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Read Rise of the Data Lakehouse to explore why lakehouses are the data architecture of the future with the father of the data warehouse, Bill Inmon.

A couple of weeks ago, we published a short blog and an accompanying tutorial notebook that demonstrated how to use five Spark SQL utility functions to explore and extract structured and nested data from IoT Devices. Keeping with the same theme, I want to show how you can put to a wide use of the four high-order functions introduced in SQL as part of Databricks Runtime Beta 3.0.

Knowing why offers insight but doesn’t make you productive. Knowing how does. Whereas our in-depth blog explains the concepts and motivations of why handling complex data types such as arrays with high-order functions are important in SQL, this blog is a preamble to how as a notebook tutorial to use high-order functions in SQL in processing structured data and arrays in IoT device events.

In particular, you can put them to good use if you enjoy functional programming. Far more important, these high-order functions offer three benefits. For instance, you don’t need to:

  • unpack arrays into individual rows and apply your function and repack them;
  • depend on limited built-in functions; and
  • write UDFs in Scala or Python.

All can be done in SQL. For this tutorial, we will explore four SQL functions, and how you can use them to process array types:

Again, as in the previous tutorial, the takeaway from this tutorial is simple: There exist myriad ways to slice and dice nested JSON structures with Spark SQL utility functions, namely the aforementioned list. These dedicated high-order functions are primarily suited to manipulate arrays in SQL, making the code easier to write and more concise to express when processing table values with arrays or nested arrays.

To give you a glimpse, consider this nested schema that defines what your IoT events may look like coming down an Apache Kafka stream or deposited in a data source of your choice.

from pyspark.sql.functions import *
from pyspark.sql.types import *
schema = StructType() \
          .add("dc_id", StringType()) \
          .add("source", MapType(StringType(), StructType() \
                        .add("description", StringType()) \
                        .add("ip", StringType()) \
                        .add("id", IntegerType()) \
                        .add("temp", ArrayType(IntegerType())) \
                        .add("c02_level", ArrayType(IntegerType())) \
                        .add("geo", StructType() \
                              .add("lat", DoubleType()) \
                              .add("long", DoubleType()))))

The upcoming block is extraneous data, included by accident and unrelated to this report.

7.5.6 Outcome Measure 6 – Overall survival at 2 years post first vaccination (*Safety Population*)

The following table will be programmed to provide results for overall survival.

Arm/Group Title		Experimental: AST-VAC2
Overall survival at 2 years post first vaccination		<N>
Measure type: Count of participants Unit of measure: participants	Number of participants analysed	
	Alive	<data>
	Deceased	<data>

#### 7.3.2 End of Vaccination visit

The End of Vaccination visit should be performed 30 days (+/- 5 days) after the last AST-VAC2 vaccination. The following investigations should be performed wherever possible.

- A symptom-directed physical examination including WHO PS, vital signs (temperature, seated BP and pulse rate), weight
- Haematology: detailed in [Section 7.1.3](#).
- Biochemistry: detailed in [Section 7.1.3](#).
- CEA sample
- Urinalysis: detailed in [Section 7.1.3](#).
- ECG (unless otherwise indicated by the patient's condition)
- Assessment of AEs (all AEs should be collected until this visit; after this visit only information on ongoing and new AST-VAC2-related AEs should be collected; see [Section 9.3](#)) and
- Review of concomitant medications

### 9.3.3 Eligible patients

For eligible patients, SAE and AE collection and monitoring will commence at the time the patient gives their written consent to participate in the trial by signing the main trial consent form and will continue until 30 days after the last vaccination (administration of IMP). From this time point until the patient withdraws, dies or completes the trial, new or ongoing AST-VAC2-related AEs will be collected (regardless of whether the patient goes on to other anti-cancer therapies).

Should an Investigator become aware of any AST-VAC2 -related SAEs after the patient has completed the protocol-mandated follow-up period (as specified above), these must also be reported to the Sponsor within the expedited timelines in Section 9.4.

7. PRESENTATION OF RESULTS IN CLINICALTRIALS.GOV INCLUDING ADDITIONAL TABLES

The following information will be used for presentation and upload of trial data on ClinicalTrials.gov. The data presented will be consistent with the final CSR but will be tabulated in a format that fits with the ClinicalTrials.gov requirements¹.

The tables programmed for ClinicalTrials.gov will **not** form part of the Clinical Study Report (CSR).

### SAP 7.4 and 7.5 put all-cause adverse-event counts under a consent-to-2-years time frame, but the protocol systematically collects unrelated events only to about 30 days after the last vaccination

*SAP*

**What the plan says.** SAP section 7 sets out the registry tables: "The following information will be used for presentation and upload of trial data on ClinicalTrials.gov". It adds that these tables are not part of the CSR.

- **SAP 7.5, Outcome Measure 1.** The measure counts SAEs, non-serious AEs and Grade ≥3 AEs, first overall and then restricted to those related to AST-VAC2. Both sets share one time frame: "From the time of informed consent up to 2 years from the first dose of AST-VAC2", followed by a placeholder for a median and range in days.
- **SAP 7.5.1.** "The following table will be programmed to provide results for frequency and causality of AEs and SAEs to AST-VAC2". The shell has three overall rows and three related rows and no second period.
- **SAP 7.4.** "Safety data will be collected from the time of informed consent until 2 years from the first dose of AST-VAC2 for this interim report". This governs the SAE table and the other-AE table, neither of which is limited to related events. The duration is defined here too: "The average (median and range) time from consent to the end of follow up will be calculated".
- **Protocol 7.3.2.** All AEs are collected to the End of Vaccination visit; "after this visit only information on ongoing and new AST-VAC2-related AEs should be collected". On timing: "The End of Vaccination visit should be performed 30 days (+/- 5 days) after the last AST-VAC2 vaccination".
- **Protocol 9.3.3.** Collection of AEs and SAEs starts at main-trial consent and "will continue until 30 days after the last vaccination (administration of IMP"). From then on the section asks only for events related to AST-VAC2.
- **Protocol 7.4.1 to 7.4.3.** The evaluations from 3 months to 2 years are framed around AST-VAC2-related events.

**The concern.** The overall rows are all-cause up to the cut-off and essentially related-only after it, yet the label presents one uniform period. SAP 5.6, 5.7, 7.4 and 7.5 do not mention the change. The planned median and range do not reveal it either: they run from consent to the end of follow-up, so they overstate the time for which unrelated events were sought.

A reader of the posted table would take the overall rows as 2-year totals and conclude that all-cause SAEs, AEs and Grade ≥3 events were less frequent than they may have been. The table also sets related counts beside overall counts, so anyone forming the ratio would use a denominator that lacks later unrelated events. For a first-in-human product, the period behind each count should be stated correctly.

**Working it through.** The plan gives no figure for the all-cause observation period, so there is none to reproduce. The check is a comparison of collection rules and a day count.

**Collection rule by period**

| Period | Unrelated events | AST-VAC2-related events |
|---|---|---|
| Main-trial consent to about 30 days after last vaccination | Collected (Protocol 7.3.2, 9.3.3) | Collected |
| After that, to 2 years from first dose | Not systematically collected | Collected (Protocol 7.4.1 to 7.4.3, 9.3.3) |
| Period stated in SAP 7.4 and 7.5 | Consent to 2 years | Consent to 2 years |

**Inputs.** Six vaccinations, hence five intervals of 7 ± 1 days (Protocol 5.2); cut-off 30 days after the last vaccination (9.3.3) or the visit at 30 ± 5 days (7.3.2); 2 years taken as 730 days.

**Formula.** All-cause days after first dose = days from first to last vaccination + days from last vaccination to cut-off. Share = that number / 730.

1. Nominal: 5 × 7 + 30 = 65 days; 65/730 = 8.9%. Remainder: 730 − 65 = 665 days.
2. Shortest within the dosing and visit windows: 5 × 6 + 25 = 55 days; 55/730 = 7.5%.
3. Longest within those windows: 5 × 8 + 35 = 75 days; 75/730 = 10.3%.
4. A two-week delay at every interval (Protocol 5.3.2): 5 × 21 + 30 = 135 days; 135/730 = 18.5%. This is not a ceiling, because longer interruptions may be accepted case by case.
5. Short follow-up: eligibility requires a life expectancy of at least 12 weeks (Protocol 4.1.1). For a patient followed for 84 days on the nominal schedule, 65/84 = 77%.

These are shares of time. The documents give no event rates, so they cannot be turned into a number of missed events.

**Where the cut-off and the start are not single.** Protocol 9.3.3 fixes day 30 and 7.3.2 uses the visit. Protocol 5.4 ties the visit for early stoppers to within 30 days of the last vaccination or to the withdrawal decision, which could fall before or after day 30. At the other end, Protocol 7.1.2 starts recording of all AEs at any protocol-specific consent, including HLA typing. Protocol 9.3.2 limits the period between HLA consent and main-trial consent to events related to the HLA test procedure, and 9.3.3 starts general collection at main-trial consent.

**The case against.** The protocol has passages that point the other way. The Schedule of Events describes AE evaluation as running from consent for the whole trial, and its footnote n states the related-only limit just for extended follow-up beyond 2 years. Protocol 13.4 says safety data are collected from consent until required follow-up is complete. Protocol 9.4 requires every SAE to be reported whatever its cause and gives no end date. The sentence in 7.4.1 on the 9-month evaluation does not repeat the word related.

And its corresponding sample DataFrame/Dataset data may look as follows:

dataDF = jsonToDataFrame( """{
    "dc_id": "dc-101",
    "source": {
        "sensor-igauge": {
        "id": 10,
        "ip": "",
        "description": "Sensor attached to the container ceilings",
        "c02_level": [1475,1475,1473],
        "geo": {"lat":38.00, "long":97.00}                        
      "sensor-ipad": {
        "id": 13,
        "ip": "",
        "description": "Sensor ipad attached to carbon cylinders",
        "temp": [45,45,45,46,45,45,42,35,40,45,42,45],
        "c02_level": [1370,1370,1372],
        "geo": {"lat":47.41, "long":-122.00}
      "sensor-inest": {
        "id": 8,
        "ip": "",
        "description": "Sensor attached to the factory ceilings",
        "temp": [40,40,40,40,40,43,42,40,40,45,42,45],
        "c02_level": [1346,1346, 1343],
        "geo": {"lat":33.61, "long":-111.89}
      "sensor-istick": {
        "id": 5,
        "ip": "",
        "description": "Sensor embedded in exhaust pipes in the ceilings",
        "c02_level": [1574,1570, 1576],
        "geo": {"lat":35.93, "long":-85.46}
  }""", schema)

If you examine the corresponding schema in our Python notebook, you will see the nested structures: array of integers for temp and c02-level.

 |-- dc_id: string (nullable = true)
 |-- source: map (nullable = true)
 |    |-- key: string
 |    |-- value: struct (valueContainsNull = true)
 |    |    |-- description: string (nullable = true)
 |    |    |-- ip: string (nullable = true)
 |    |    |-- id: integer (nullable = true)
 |    |    |-- temp: array (nullable = true)
 |    |    |    |-- element: integer (containsNull = true)
 |    |    |-- c02_level: array (nullable = true)
 |    |    |    |-- element: integer (containsNull = true)
 |    |    |-- geo: struct (nullable = true)
 |    |    |    |-- lat: double (nullable = true)
 |    |    |    |-- long: double (nullable = true)

I use a sample of these JSON event data from IoT devices to illustrate how to use these SQL functions. Instead of repeating myself here what I already demonstrated in the notebook, I encourage that you explore the accompanying notebook, import it into your Databricks workspace, and have a go at it.

What’s Next

Try the accompanying tutorial on Databricks. If you have not read our previous related blog and its tutorial on Spark SQL utility functions, do read them. Also, If you don’t have a Databricks account, get one today.

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